Wednesday morning they were back on Capitol Hill, meeting with Rep. Jackie Speier (D-Hillsborough) They also planned to meet with two gun control advocacy groups, Everytown for Gun Safety and Americans for Responsible Solutions and as many other members of Congress as possible before returning home this weekend.
“There is no way we’d like to be here under these circumstances,” Tina Meins said.
The Meins support executive actions President Obama took earlier this month that instructed law enforcement officials to warn private gun sellers that they may be vulnerable to prosecution if they don’t register with the government and conduct background checks on gun buyers. Those actions also proposed more money for mental health treatment, and ordered the Justice Department to hire more investigators to speed up background checks.
Still, the Meins said they want Congress to do more, such as reinstating the ban on assault weapons, or allowing the Centers for Disease Control and Prevention to spend federal money on gun violence research.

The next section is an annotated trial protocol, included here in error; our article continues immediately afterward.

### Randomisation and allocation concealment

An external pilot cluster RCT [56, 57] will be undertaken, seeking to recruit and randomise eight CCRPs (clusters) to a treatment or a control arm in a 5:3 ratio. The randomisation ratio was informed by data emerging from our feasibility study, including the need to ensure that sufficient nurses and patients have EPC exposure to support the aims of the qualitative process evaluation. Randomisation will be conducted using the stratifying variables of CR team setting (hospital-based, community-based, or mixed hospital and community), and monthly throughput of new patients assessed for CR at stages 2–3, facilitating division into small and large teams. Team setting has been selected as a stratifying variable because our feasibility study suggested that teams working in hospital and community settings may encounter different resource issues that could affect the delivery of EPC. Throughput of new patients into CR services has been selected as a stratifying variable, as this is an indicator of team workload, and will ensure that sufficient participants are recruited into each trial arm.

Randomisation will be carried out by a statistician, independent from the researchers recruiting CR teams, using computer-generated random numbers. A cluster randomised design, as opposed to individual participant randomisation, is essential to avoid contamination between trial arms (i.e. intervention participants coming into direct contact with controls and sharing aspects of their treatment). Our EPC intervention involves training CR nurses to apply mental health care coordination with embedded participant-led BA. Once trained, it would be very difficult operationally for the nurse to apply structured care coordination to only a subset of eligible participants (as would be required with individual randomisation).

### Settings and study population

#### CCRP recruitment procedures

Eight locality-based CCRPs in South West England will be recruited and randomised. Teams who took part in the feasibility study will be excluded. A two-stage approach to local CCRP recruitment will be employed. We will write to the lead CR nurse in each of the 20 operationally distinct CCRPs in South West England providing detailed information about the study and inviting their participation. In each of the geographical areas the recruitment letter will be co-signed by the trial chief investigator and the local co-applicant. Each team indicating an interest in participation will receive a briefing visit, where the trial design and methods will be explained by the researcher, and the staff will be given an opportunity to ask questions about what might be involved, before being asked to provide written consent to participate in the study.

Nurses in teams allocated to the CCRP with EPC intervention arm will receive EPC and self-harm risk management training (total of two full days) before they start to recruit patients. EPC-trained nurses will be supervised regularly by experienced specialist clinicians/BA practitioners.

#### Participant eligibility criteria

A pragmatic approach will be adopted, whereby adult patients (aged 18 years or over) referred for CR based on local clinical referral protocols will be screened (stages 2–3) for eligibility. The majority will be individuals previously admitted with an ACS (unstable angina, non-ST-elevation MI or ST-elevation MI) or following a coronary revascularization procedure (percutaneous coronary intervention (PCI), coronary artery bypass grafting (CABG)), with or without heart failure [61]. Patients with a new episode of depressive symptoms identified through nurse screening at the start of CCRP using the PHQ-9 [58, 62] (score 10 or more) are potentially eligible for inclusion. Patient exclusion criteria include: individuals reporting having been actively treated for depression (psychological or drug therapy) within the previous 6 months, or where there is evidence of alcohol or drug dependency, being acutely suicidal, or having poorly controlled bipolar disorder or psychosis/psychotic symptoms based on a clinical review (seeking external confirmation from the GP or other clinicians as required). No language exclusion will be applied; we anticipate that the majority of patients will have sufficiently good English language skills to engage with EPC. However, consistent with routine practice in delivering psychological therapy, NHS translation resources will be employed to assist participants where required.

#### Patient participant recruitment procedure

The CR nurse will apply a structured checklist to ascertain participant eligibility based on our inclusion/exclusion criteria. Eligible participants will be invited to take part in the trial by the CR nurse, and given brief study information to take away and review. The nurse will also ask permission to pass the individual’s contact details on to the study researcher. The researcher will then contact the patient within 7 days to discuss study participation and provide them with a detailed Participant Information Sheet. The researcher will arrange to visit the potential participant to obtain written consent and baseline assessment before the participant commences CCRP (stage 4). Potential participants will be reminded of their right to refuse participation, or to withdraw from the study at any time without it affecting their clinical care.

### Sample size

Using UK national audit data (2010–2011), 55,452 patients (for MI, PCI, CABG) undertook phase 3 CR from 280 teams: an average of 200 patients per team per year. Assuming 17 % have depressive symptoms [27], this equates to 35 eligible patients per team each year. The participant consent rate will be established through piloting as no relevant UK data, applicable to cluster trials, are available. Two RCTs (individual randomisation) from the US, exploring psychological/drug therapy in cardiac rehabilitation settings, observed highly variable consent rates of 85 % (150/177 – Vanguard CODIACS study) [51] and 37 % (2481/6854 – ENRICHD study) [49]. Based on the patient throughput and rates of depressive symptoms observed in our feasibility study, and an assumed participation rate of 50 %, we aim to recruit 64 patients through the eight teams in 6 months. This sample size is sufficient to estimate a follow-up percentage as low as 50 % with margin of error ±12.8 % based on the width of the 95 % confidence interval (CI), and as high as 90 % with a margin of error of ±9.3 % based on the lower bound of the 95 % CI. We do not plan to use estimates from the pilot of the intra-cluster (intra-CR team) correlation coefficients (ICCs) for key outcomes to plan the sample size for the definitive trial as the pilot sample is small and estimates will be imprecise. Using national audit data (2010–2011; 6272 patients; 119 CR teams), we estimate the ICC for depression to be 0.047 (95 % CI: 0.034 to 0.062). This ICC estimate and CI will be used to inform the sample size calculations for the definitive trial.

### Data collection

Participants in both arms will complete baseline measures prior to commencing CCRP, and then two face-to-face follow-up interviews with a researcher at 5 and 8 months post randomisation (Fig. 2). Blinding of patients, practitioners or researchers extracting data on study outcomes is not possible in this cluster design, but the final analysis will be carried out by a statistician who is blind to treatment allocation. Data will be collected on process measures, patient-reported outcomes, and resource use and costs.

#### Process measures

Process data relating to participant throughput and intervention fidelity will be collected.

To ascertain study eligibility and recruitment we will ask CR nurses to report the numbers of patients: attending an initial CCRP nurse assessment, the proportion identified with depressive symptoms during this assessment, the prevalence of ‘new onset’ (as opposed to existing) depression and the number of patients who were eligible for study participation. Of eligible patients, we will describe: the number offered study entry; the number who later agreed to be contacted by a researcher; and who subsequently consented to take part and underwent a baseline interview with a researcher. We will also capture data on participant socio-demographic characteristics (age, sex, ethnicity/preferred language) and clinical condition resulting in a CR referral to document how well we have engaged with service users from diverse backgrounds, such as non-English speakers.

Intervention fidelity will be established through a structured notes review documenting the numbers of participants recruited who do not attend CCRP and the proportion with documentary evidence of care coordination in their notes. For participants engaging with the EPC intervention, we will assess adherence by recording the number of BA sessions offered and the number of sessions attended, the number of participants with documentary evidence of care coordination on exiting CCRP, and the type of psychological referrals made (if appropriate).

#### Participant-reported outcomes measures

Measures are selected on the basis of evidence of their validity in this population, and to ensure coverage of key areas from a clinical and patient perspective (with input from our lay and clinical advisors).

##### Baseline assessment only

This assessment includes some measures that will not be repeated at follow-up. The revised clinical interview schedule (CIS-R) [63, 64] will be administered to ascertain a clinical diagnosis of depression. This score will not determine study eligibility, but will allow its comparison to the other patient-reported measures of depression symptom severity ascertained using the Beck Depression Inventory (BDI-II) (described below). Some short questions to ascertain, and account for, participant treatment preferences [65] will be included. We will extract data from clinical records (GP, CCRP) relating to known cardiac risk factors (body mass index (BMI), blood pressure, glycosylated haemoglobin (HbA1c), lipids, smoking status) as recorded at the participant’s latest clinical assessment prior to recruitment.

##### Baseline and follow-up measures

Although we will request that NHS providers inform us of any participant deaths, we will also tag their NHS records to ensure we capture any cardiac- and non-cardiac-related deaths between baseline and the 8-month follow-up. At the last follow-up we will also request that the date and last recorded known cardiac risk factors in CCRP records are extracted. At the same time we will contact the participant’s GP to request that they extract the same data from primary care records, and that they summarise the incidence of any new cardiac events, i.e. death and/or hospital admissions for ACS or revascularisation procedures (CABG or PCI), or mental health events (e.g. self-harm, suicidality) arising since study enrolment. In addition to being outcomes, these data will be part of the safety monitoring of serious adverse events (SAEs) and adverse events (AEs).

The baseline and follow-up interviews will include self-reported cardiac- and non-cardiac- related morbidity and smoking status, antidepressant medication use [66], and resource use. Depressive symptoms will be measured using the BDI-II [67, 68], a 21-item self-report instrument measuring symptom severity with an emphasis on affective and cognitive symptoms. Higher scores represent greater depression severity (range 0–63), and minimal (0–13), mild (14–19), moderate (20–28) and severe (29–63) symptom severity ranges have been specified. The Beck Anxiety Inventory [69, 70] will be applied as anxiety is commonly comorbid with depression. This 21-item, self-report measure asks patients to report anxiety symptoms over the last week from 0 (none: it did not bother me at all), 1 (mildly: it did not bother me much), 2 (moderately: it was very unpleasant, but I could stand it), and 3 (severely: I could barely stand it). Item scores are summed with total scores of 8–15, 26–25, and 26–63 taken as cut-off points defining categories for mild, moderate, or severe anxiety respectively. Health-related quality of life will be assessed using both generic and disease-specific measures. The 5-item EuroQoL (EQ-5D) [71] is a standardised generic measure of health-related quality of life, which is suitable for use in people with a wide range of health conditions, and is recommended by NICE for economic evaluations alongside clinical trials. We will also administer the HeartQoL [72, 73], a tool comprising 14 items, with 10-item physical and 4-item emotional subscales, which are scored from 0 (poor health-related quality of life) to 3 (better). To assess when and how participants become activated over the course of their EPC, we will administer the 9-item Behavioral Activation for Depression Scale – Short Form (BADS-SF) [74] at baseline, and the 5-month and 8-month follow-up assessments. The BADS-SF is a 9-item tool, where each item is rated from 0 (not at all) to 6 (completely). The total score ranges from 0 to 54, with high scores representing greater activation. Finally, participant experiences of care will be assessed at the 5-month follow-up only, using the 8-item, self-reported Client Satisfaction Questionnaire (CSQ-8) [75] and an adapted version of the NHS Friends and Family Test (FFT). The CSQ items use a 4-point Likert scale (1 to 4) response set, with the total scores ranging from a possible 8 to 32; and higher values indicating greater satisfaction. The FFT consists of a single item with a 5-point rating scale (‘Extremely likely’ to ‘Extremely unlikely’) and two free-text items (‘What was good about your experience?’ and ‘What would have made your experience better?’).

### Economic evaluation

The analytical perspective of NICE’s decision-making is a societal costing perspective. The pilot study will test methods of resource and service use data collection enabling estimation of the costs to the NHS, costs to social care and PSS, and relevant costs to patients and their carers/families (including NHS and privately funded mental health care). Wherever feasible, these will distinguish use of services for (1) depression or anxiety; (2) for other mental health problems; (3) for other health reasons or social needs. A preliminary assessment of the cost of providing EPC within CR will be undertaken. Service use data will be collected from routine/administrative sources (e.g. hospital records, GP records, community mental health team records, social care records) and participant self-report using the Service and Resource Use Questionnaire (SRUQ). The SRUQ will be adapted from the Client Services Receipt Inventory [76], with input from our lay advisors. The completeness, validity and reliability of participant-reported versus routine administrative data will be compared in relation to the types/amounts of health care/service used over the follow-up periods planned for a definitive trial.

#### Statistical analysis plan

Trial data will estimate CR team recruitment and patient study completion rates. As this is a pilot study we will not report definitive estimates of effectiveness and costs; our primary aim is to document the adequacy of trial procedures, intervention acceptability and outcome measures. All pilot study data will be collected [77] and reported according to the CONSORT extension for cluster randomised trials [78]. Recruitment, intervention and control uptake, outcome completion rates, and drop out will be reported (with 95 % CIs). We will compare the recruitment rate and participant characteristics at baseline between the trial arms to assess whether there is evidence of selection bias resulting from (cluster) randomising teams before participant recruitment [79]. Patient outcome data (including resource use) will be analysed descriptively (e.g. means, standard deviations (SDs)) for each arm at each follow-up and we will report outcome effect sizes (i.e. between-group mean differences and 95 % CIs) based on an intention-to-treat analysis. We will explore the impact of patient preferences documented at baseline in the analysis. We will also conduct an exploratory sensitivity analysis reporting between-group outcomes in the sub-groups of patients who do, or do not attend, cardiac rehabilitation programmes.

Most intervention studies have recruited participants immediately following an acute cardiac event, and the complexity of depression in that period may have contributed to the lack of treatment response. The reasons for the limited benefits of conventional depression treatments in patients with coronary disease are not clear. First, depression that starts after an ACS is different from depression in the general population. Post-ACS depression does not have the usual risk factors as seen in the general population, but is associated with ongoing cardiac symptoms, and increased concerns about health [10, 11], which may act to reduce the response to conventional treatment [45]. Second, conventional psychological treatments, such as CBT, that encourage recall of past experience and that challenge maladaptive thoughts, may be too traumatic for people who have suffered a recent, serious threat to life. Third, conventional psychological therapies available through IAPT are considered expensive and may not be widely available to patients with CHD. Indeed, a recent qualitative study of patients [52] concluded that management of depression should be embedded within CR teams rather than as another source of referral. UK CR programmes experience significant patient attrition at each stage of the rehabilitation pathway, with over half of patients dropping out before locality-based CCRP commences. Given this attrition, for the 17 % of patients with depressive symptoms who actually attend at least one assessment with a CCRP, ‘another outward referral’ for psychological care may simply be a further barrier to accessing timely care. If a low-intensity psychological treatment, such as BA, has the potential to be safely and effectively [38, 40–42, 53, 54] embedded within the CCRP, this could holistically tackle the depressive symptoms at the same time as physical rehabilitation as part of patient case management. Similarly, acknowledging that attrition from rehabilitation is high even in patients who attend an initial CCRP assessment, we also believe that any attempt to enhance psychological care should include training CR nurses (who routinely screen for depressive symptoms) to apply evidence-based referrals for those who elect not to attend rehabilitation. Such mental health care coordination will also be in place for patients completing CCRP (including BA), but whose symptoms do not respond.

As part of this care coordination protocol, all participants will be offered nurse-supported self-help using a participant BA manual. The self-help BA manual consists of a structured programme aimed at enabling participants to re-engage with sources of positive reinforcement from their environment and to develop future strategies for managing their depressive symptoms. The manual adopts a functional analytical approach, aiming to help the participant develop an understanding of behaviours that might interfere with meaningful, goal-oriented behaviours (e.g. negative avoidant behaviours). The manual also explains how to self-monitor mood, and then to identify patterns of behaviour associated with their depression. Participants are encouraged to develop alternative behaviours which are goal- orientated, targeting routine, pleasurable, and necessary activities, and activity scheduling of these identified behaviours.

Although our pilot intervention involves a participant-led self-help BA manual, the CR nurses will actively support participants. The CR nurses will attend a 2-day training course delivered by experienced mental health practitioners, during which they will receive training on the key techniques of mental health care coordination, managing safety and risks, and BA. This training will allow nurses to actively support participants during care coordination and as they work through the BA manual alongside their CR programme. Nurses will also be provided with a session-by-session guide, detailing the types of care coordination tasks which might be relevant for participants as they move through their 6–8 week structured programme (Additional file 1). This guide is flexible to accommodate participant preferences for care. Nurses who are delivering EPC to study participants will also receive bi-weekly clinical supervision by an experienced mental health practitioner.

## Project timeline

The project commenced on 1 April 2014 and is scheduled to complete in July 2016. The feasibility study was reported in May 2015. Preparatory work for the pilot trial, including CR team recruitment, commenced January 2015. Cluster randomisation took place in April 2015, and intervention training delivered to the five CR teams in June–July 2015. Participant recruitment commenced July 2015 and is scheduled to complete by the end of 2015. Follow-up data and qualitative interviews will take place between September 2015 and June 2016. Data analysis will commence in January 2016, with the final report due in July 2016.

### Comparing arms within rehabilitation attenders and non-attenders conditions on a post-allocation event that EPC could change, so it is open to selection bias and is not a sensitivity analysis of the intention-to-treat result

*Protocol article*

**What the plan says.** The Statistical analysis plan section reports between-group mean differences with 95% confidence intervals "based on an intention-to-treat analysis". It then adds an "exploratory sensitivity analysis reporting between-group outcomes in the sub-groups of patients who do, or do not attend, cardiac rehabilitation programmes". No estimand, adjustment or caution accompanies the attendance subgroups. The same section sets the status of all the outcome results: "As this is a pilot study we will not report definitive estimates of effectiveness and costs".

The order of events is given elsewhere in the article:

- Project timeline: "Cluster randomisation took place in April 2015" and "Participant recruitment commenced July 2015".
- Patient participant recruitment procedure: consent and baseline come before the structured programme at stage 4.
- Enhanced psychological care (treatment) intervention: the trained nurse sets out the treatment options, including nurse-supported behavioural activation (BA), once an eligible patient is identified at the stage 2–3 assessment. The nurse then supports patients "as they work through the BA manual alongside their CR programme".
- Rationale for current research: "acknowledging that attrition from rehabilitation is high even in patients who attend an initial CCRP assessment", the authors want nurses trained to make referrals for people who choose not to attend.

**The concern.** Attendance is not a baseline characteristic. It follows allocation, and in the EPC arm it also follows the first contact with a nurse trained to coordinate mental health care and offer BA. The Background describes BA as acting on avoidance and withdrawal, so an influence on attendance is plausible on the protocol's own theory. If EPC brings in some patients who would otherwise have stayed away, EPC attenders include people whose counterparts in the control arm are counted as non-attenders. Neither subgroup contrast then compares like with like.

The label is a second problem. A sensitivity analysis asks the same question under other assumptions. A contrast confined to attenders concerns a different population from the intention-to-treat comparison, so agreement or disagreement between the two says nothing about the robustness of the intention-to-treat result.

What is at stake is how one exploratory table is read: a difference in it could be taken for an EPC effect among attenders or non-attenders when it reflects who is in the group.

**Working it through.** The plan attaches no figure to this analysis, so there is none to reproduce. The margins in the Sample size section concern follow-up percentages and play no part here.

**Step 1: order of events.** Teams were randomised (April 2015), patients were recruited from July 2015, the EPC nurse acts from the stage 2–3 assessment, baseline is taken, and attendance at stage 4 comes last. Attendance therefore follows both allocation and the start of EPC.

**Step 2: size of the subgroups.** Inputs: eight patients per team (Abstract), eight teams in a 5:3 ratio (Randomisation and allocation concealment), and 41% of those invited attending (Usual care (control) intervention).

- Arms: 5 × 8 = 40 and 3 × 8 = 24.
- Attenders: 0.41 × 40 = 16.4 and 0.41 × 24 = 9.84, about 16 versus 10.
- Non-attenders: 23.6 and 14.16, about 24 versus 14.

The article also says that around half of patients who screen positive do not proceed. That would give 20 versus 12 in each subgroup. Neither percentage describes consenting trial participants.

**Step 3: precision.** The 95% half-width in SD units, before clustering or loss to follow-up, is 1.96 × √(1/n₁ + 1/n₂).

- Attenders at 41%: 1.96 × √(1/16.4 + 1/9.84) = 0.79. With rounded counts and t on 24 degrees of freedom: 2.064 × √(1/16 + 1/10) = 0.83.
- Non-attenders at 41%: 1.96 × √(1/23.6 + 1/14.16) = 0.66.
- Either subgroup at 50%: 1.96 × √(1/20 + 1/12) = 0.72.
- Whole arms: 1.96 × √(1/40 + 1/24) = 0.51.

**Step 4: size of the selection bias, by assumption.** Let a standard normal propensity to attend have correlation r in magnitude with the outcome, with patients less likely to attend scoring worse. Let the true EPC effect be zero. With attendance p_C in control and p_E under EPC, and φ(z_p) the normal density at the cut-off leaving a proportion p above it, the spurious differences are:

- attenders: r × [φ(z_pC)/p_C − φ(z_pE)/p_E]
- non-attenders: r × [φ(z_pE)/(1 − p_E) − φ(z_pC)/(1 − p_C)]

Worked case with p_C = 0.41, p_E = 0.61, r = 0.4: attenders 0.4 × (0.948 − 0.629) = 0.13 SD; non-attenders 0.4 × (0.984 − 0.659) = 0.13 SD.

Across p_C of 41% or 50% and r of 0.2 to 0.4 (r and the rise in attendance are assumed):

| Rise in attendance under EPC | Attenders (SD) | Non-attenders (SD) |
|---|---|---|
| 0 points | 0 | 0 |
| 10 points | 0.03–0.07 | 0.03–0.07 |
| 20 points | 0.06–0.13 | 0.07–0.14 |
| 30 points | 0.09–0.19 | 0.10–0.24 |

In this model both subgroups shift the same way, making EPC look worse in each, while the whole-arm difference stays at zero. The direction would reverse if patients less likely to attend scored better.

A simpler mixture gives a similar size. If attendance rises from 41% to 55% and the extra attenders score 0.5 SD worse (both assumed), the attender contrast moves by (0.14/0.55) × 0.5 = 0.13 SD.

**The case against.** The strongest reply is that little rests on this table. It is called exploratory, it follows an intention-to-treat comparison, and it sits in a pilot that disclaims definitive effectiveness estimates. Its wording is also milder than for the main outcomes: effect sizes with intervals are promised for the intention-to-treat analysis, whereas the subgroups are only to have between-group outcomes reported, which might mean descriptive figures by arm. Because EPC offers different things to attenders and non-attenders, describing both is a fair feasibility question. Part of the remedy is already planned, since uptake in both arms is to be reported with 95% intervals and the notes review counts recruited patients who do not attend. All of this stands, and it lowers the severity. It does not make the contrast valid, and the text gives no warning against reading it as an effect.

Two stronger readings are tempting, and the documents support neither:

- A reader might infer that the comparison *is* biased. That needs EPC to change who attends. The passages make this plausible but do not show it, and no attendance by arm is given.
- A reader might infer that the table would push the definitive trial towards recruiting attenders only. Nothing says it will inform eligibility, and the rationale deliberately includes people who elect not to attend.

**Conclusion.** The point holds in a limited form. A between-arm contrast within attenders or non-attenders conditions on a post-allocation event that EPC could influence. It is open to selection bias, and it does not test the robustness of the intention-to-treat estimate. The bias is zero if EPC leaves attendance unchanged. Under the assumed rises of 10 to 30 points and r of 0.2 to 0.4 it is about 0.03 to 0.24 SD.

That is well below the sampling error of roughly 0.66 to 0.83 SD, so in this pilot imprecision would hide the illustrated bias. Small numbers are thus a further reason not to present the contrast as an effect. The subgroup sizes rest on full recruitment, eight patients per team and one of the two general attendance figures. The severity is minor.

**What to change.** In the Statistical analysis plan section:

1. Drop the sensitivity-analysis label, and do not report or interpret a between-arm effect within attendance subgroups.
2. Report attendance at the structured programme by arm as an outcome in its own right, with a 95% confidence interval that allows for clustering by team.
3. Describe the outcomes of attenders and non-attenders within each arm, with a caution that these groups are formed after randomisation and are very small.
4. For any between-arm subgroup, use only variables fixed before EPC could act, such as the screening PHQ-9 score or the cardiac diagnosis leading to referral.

“We’re coming to everybody as people that are heartbroken, but not hysterical," Tina Meins said. "We’re here trying to have rational discourse about this.”
The United States, she said, shouldn’t put the 2nd Amendment above all others.
“My dad had a right to be alive and to pursue happiness and that was taken from him," Tina said. "We all have rights and we need to be respectful of each other’s rights and find compromises when they are necessary."
Trenna Meins said they were “deeply disappointed” when Republicans repeatedly blocked attempts to ban people on the FBI’s terrorism watch-list from legally buying guns in the weeks after the shooting.
After 20 first graders were shot in Newtown, Conn., in 2013 and nine parishioners were shot in a church in 2015 in Charleston, S.C., and now 14 people killed at a work Christmas party in San Bernarndino, “to still not do anything is just unacceptable to me.” she said. “I’m asking that they be reasonable. That’s all I’m asking. I don’t understand what the problem is here.”
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Read more about the 55 members of California's delegation at latimes.com/politics